MOSCOW—I live in a Stalin-era building built 64 years ago by German prisoners of war. This is one of the first things my real-estate broker, 23-year-old Elenora, told me about my building before it was actually my building. In Moscow real-estate circles, "Stalin" and "German" add value: They connote quality and sturdiness; they suggest an aesthetic missing from the flimsier, five-story Khrushchovki built after the war.
The apartment building is massive and beige. Square towers rise out of the concrete trunk like a medieval castle. On the ground floor, there is an overpriced, 24-hour grocery story and a Citibank. Crumbling balconies, some bearing miniature satellite dishes, peer down at the Garden Ring, the 15- to 18-lane monstrosity that encircles the city center. For no obvious reason, men in suits and turtlenecks often roam around outside. This is the same species of stiff you see in hotel lobbies, restaurant vestibules, and nightclubs everywhere in the city.
On Victory Day, May 9, the Garden Ring, usually clogged with traffic, was empty. Police officers and militia in sundry shades of camouflage—blue-gray, hunter green, green-puce—clustered, clot-like, outside the grocery store smoking cigarettes and harassing the cab drivers from the Caucasus. Red-orange flags with five-point stars and hammers and sickles festooned both sides of the street. I tried to convince several cab drivers parked outside to take me to work, but every artery between my apartment and the newspaper office, just north of the Garden Ring, had been closed for the parades.
Victory Day commemorates the victory over the fascists. Most of the Russians I know speak about it in personal terms. Victory Day is for remembering the sacrifices, miseries, and braveries of people in their own families: my grandfather who was killed in battle at Volgograd, my mother who suffered through the Leningrad siege, my father whose village was razed. Naturally, the government (first the Soviets, then the Russians) has always portrayed Victory Day as something more abstract. The personal accomplishments of tens of millions of Russians are melded into a great, collective accomplishment. Each loss is fused into a single mourning. A wartime solidarity is re-experienced. A powerful, even primal, emotion is summoned, and that emotion is channeled into a commemoration of a war that, like all nostalgias, almost certainly didn't happen the way it is remembered.
Last year, Victory Day was big. The 60th anniversary of the 1945 Nazi defeat gave President Vladimir Putin a chance to host a grand celebration that included, for the first time, the German chancellor. Other world leaders, including President Bush, also attended the Red Square ceremonies. The Lithuanians and Estonians stayed home—they don't believe the war really ended until the 1991 Soviet collapse—and the Latvians probably regretted that their president accepted the Kremlin's invitation. But the general tenor of the festivities was positive, if somber, injecting some staying power into a holiday that has, inevitably, lost some of its currency with the passing of the years.
This year, Victory Day's slide toward oblivion resumed. Thousands turned up for the parades, speeches, and demonstrations in central Moscow. Millions tuned in to the Soviet-era war movies that played on state-run TV stations. But there was less excitement than in 2005, and the distractions of the popular culture seemed to crowd out the state-sponsored mythologies that once shaped the public consciousness.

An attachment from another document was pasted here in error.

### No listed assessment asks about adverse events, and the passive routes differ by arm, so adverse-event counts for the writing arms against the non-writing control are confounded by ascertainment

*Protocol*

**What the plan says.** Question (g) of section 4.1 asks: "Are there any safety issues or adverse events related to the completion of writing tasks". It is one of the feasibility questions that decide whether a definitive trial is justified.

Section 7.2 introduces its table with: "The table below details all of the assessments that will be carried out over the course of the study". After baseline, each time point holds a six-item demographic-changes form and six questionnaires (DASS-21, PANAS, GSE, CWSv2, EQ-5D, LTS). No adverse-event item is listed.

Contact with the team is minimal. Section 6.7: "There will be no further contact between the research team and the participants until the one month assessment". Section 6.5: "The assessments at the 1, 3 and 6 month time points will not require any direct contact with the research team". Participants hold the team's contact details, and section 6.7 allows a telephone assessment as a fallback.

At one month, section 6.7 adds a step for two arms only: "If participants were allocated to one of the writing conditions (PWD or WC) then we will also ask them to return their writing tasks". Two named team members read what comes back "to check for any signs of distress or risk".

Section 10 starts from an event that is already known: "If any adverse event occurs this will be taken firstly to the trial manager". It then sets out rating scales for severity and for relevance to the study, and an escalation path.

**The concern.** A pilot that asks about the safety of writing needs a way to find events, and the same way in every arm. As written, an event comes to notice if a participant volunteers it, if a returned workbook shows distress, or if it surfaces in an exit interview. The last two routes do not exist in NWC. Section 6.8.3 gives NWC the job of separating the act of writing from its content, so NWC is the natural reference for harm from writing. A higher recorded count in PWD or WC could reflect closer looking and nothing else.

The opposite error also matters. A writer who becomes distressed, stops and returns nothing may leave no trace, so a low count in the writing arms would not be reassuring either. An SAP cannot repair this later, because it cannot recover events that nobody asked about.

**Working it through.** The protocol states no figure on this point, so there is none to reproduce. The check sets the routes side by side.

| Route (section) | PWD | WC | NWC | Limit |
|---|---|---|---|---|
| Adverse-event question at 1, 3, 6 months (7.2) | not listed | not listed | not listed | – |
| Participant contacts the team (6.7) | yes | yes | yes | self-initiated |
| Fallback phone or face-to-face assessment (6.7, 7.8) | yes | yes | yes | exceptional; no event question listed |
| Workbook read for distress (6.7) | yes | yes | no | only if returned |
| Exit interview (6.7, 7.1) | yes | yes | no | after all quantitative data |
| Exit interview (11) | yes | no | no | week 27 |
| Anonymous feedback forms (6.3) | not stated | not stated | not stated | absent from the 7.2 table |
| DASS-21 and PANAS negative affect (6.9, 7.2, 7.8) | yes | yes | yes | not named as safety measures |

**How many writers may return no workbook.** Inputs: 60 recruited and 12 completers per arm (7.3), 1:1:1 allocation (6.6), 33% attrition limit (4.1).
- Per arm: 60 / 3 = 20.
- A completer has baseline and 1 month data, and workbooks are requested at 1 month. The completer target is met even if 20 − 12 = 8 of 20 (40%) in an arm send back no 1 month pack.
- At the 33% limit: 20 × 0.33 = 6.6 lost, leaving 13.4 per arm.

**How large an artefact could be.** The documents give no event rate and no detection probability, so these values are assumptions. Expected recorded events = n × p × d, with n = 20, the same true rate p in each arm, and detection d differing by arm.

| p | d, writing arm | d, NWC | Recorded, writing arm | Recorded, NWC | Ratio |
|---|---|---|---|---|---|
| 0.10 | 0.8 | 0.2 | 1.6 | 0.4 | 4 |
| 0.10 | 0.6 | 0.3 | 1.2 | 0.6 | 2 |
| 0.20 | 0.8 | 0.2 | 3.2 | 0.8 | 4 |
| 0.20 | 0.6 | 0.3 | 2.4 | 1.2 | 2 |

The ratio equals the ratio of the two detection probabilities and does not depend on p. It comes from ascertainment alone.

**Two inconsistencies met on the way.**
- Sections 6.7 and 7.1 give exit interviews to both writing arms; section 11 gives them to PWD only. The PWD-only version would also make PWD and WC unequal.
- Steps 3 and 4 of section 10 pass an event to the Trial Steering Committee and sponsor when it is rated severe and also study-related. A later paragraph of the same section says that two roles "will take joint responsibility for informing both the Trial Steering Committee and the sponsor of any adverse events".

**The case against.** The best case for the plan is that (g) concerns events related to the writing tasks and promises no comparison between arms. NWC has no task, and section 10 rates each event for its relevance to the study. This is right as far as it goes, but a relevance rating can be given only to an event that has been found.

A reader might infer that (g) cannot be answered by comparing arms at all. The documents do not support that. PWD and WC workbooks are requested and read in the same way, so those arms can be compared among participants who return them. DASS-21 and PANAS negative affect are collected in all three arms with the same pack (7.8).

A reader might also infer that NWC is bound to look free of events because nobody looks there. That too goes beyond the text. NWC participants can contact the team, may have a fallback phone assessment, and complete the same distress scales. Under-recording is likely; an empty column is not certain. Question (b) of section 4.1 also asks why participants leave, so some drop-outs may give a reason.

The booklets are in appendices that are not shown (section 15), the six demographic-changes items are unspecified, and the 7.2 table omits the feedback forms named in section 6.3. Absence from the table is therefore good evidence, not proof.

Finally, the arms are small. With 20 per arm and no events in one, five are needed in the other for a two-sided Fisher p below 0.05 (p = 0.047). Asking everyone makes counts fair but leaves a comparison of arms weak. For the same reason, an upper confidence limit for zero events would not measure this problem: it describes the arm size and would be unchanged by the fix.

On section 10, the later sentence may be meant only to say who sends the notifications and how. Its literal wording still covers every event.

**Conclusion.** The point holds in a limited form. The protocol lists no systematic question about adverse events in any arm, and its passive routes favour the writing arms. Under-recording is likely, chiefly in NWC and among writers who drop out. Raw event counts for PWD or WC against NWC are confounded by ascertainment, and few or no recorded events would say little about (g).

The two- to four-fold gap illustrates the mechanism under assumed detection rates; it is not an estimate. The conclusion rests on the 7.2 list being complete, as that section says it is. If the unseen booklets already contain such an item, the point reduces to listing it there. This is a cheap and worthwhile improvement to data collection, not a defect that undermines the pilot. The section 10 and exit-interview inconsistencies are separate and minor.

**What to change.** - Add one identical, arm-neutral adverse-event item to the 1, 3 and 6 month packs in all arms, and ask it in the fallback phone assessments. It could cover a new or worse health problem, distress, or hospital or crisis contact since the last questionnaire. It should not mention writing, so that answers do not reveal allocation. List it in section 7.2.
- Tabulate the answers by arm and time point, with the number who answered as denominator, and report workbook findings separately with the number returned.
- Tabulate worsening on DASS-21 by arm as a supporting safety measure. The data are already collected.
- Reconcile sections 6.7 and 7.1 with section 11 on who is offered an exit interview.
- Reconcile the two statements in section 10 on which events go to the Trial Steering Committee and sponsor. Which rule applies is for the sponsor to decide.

For 15 years, at least, a cultural-cognitive gap has been growing between the people and the state. That space is a manifestation of the public's alienation from its government. Attempts to paper over that alienation, to foist a new solidarity on an old people, are absurd. The people, especially the young people who are impervious to the old dogma, know this.
So, too, does the president, who's not a Soviet premier so much as a tsar, dispensing with ideology and reappropriating the powers of 19th-century imperialism. Whether it's single-handedly rerouting massive oil pipelines or reorganizing the federal bureaucracy, Putin has not so much resurrected a dead superstate as responded to Russians' long-festering desire for a "strong hand."
And so the day after Victory Day, the president gave his State of the Nation address and told Russians that they need to have more babies. Noting that the population has been declining—from roughly 150 million in the early 1990s to 140 million today—he mapped out a series of financial incentives for women to have more children.
Whether more Russians women will become mothers for the sake of the motherland is unknown. There is, of course, something odd about a president telling his people to make more babies—procreation tends to be a personal matter. But this is not how tsars think. And the Russian people—most of them, at least—love their tsar.
I don't understand this love. I don't know why so many Russians I've met think their leaders are extensions of themselves, like arms or toes or earlobes. After all, they have less power to choose their leaders than we do in the United States.
This is what I thought when my real-estate broker told me that German prisoners of war had built my apartment building, when a dictator who killed tens of millions of his own people was vodzh—the great leader—and that this makes my apartment more valuable. She smiled at me when I asked if anyone thought it a bit eerie living in a place that smelled of a violent past. Did this make the building tainted perhaps? "You can't do better for this price," she said—a bit smugly, I should add.